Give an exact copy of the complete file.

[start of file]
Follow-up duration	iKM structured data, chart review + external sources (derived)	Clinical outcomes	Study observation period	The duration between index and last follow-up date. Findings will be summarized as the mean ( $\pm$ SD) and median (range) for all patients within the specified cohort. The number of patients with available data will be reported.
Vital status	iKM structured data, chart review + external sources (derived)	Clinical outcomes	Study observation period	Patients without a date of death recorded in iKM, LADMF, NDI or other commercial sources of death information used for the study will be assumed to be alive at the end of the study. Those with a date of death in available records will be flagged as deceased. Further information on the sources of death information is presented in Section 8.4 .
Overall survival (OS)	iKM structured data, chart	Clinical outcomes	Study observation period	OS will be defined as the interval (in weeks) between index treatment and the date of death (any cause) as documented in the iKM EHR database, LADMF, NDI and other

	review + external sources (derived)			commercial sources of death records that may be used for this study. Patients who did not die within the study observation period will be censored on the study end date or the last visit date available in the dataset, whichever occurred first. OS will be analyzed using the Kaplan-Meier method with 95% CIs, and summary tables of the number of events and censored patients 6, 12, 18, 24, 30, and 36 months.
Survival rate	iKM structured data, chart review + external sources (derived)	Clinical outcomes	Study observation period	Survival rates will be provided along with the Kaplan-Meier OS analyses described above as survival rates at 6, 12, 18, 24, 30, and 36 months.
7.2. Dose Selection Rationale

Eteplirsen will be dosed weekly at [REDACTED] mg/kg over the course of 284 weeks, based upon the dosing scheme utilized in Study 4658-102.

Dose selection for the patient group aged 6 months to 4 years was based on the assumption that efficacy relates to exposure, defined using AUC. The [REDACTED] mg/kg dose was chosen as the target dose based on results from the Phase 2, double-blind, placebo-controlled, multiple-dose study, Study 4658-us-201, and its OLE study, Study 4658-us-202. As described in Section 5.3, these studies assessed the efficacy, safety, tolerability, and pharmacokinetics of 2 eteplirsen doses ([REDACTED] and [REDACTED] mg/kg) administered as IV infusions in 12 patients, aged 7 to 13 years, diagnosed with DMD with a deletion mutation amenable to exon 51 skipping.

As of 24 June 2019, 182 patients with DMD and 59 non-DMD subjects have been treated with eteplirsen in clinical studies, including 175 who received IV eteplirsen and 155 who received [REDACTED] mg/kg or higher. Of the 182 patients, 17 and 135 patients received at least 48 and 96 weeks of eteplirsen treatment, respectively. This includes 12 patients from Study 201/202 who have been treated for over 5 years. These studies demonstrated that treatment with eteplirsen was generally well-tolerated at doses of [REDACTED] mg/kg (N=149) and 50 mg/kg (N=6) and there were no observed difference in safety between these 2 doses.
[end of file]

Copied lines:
Follow-up duration	iKM structured data, chart review + external sources (derived)	Clinical outcomes	Study observation period	The duration between index and last follow-up date. Findings will be summarized as the mean ( $\pm$ SD) and median (range) for all patients within the specified cohort. The number of patients with available data will be reported.
Vital status	iKM structured data, chart review + external sources (derived)	Clinical outcomes	Study observation period	Patients without a date of death recorded in iKM, LADMF, NDI or other commercial sources of death information used for the study will be assumed to be alive at the end of the study. Those with a date of death in available records will be flagged as deceased. Further information on the sources of death information is presented in Section 8.4 .
Overall survival (OS)	iKM structured data, chart	Clinical outcomes	Study observation period	OS will be defined as the interval (in weeks) between index treatment and the date of death (any cause) as documented in the iKM EHR database, LADMF, NDI and other

	review + external sources (derived)			commercial sources of death records that may be used for this study. Patients who did not die within the study observation period will be censored on the study end date or the last visit date available in the dataset, whichever occurred first. OS will be analyzed using the Kaplan-Meier method with 95% CIs, and summary tables of the number of events and censored patients 6, 12, 18, 24, 30, and 36 months.
Survival rate	iKM structured data, chart review + external sources (derived)	Clinical outcomes	Study observation period	Survival rates will be provided along with the Kaplan-Meier OS analyses described above as survival rates at 6, 12, 18, 24, 30, and 36 months.
7.2. Dose Selection Rationale

Eteplirsen will be dosed weekly at [REDACTED] mg/kg over the course of 284 weeks, based upon the dosing scheme utilized in Study 4658-102.

Dose selection for the patient group aged 6 months to 4 years was based on the assumption that efficacy relates to exposure, defined using AUC. The [REDACTED] mg/kg dose was chosen as the target dose based on results from the Phase 2, double-blind, placebo-controlled, multiple-dose study, Study 4658-us-201, and its OLE study, Study 4658-us-202. As described in Section 5.3, these studies assessed the efficacy, safety, tolerability, and pharmacokinetics of 2 eteplirsen doses ([REDACTED] and [REDACTED] mg/kg) administered as IV infusions in 12 patients, aged 7 to 13 years, diagnosed with DMD with a deletion mutation amenable to exon 51 skipping.

As of 24 June 2019, 182 patients with DMD and 59 non-DMD subjects have been treated with eteplirsen in clinical studies, including 175 who received IV eteplirsen and 155 who received [REDACTED] mg/kg or higher. Of the 182 patients, 17 and 135 patients received at least 48 and 96 weeks of eteplirsen treatment, respectively. This includes 12 patients from Study 201/202 who have been treated for over 5 years. These studies demonstrated that treatment with eteplirsen was generally well-tolerated at doses of [REDACTED] mg/kg (N=149) and 50 mg/kg (N=6) and there were no observed difference in safety between these 2 doses.